This quaintly written 1800's anecdote makes a jewel out of a strange friendship.
* * *
Extraordinary Friendship of a Cat and Turtle Dove.—Well do I recollect returning home from school for my Christmas holidays, and finding that our family of cats (housed in our outbuildings, for keeping vermin in minimum) was numerously increased ; and my first request was, " Oh, do come and see the kittens." One of the tribe," a little tabby," was the general favorite; and he seemed to be somewhat conscious of this pre-eminence, for he pushed his companions aside, and battled stoutly for a full share of the contents of the milk-pan: the very necessary result was, that "Dick" (for so we named him) grew a fine young cat, and his sleek coat and purring habits, as he came and rubbed his head against your foot, or fondly sprung upon your shoulder and smoothed your cheek, won't easily be forgotten by many who think of early days as lovingly as do I. A friend of ours wanted a cat; and as the well-known tenderness of this family was almost proverbial, we decided upon sending them Dick as a present. Oh! what a sensation it caused when we put him in the basket for his new destination! and what thoughts we entertained upon the probability of seeing him in his old haunts one morning, he having found
"There was no place like home ;"but we were not acquainted with cat nature so well as we opined; for Dick had sense, like many men, to keep a " good berth " when they have found one. He was put on a little soft stool before the fire, fondled, petted and spoiled; for there he sat all day long in the parlour at his mistress' feet, purring and sleeping, and indulging in his golden day-dreams. It chanced that, a few months after Dick's location in his new home, his fond mistress received a present of a dove from a distant relative, whose cognomen was " Tom,"—" pretty Tom." And a pretty dove he was! Oh, how proud to take his morning ablutions, and plume his soft feathers! how sly in turning round his expressive eye! and how affectionate as he pushed his bill against your closed lips to kiss you! how joyous his coo-coo! and how gladsome a companion for Dick! See—see them both in the parlour, eating of the same crumbs; all the animosity that should naturally exist is lost,—the best of friends from the very first trial. Bright are the eyes with joy, as all the family look at the interview, when Tom is put on the carpet. He goes strutting towards Dick, cooing in his most glorious manner,— and Dick listens, charmed by the Orphean notes, and makes no stir, no spring, no movement. Oh! happy animal and bird! your friendship has begun; and, so happily formed, how long will it continue? Sure, too good to last; but no, for sixteen years were they daily companions, never once disagreeing or betraying any hostility. Often was Tom perched on Dick's soft back, enjoying the warm fire; and often, by instinct led, they travelled abroad into the garden, and walked proudly round the little paths. Oh! happy friends! but their happiness, being earthly, was limited; for poor Dick, in December, 1846, pined and died. The loving attentions he experienced are often needed by poor starving outcasts; but yet they availed not, for his hours were numbered: he died, and was buried in the garden. His companion survives, for this last Christmas I saw him; but in his eye we all fancied that brightness was not found which in earlier days we certainly saw there sparkling.—E. R. Twinn; Bowburgh,near Norwich, March, 1848. -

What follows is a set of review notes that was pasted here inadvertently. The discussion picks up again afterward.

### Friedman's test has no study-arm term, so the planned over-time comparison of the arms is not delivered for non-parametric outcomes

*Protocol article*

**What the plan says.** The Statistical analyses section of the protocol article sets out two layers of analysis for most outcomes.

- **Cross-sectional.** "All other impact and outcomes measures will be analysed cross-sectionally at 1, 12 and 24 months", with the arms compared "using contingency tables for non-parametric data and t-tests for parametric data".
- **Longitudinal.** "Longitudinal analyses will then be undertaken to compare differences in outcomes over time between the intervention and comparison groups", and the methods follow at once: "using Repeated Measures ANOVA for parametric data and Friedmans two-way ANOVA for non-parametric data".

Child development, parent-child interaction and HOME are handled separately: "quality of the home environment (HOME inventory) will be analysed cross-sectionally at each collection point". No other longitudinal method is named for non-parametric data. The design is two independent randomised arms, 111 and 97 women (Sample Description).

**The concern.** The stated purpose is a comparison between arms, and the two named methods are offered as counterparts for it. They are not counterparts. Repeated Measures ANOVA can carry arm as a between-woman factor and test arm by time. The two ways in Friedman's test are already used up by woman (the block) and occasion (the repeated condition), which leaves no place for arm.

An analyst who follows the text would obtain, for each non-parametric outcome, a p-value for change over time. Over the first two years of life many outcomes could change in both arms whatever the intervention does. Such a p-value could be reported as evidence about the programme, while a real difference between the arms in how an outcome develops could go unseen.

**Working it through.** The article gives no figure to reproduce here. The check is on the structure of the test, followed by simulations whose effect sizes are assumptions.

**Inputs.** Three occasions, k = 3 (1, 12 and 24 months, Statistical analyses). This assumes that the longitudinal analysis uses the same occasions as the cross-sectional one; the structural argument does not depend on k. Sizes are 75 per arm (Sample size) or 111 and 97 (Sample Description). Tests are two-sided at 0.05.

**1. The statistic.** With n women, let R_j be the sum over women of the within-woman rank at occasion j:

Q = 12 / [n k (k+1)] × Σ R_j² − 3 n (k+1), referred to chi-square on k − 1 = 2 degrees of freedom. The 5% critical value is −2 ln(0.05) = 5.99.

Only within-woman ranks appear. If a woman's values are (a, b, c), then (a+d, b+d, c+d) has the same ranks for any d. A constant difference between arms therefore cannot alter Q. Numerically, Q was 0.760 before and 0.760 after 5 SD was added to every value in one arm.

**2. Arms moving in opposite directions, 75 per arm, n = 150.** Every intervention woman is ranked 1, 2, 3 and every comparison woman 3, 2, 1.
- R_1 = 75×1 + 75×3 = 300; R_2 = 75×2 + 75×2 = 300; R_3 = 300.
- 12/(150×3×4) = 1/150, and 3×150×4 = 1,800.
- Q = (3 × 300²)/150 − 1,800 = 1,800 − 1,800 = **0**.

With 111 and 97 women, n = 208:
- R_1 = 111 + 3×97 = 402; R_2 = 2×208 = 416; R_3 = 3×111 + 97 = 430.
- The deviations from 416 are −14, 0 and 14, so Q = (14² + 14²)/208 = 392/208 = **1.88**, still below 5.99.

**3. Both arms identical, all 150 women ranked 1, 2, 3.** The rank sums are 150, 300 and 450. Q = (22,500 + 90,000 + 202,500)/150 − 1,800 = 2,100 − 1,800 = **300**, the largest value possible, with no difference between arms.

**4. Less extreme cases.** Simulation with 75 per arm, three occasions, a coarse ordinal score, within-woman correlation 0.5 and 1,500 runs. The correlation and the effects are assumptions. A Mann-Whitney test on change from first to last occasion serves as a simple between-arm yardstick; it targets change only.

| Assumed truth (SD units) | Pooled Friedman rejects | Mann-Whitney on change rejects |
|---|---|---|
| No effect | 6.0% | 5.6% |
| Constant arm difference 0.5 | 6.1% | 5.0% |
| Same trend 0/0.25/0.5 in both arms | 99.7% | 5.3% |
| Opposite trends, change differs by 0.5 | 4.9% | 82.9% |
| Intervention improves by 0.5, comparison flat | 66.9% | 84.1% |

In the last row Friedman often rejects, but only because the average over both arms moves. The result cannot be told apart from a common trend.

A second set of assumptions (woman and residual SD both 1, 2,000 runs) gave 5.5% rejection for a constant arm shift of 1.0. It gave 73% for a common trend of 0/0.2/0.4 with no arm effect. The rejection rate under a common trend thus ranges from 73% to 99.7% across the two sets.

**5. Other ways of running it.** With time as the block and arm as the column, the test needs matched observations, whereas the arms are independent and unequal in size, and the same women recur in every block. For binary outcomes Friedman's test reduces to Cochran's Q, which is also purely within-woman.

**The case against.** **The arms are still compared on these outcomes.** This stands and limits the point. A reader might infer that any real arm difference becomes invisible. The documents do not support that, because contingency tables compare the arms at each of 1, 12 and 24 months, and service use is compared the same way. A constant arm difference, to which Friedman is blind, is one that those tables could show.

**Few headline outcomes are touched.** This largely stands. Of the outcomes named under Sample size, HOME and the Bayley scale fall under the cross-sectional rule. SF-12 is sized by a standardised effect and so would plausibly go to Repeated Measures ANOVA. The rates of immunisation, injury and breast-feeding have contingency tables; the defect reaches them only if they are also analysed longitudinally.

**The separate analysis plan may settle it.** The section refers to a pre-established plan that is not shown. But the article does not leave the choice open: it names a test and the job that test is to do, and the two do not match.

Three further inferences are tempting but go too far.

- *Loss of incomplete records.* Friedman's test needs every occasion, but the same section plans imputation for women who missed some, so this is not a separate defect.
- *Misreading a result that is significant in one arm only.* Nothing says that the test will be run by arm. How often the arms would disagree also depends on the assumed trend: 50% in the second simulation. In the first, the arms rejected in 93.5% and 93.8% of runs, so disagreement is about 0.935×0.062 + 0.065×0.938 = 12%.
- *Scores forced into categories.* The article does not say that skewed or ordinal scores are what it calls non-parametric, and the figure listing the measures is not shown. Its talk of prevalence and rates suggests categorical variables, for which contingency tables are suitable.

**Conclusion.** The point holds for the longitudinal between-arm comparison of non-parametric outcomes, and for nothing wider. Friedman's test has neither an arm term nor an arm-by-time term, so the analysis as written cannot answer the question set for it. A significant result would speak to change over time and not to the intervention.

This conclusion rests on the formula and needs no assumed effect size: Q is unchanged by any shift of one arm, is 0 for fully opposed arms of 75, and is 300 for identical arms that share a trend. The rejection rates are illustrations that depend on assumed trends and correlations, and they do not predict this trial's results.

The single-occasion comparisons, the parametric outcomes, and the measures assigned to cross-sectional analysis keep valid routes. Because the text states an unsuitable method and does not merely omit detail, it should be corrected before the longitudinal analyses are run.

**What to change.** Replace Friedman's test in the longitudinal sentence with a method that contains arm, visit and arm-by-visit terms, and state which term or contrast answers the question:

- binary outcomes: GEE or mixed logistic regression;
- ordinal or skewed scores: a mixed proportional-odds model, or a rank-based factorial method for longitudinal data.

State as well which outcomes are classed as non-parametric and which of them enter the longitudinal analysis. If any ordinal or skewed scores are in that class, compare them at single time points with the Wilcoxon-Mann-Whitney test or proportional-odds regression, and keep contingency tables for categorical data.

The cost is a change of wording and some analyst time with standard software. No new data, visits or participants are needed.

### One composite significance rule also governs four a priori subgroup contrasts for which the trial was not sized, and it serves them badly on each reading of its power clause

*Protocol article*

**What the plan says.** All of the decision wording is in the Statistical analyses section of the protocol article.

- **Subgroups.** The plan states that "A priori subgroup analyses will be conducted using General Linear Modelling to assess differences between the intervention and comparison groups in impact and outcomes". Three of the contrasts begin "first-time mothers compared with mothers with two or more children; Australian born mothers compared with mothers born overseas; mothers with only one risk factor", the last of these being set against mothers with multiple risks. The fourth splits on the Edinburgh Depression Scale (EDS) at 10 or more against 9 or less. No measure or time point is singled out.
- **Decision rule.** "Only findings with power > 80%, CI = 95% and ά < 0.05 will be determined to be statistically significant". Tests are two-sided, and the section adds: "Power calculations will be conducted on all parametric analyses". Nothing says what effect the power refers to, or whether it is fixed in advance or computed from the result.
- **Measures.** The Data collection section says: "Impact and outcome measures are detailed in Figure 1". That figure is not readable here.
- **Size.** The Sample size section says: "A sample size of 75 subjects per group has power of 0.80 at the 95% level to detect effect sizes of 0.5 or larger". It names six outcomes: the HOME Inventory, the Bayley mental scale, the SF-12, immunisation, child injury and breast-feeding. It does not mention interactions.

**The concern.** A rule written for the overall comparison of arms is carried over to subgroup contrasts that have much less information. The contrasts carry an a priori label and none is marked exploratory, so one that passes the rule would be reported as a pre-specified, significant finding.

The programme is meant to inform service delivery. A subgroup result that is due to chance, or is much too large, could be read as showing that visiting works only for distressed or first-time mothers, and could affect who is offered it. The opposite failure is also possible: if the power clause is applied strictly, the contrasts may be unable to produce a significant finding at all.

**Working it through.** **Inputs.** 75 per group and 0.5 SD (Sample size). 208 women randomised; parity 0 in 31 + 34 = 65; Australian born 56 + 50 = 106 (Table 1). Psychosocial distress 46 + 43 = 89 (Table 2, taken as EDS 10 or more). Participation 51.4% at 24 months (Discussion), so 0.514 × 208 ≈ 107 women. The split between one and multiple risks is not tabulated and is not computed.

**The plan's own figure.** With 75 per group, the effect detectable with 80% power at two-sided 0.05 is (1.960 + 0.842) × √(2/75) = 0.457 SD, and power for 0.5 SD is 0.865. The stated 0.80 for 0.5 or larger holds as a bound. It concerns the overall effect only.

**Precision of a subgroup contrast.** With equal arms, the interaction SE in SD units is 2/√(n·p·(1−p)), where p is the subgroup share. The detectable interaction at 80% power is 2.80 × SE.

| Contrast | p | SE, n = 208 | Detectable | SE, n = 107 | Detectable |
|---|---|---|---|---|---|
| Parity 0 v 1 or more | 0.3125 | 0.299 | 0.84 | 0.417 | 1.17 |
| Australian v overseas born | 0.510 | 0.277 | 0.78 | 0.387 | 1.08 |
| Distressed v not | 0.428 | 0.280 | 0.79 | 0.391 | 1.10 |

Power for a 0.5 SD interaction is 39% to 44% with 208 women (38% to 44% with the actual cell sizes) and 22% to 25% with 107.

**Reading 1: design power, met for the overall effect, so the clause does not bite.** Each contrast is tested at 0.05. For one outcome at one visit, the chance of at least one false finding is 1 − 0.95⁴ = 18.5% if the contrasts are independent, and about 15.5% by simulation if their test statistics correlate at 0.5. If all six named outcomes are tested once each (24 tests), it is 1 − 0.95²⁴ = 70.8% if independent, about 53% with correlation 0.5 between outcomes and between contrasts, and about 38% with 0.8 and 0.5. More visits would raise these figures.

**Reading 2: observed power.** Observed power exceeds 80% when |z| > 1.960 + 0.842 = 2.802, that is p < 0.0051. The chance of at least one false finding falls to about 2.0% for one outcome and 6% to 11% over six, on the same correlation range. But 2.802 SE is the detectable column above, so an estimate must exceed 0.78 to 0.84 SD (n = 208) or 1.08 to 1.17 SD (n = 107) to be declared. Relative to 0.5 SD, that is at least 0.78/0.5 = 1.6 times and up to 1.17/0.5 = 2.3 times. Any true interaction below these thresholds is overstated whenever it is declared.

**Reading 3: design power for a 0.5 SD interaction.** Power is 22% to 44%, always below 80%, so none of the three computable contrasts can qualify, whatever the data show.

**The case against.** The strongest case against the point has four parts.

from (1843-1916). The Zoologist: a monthly journal of natural history. London: J. Van Voorst [etc.]. v 6, 1848. 2131-2132.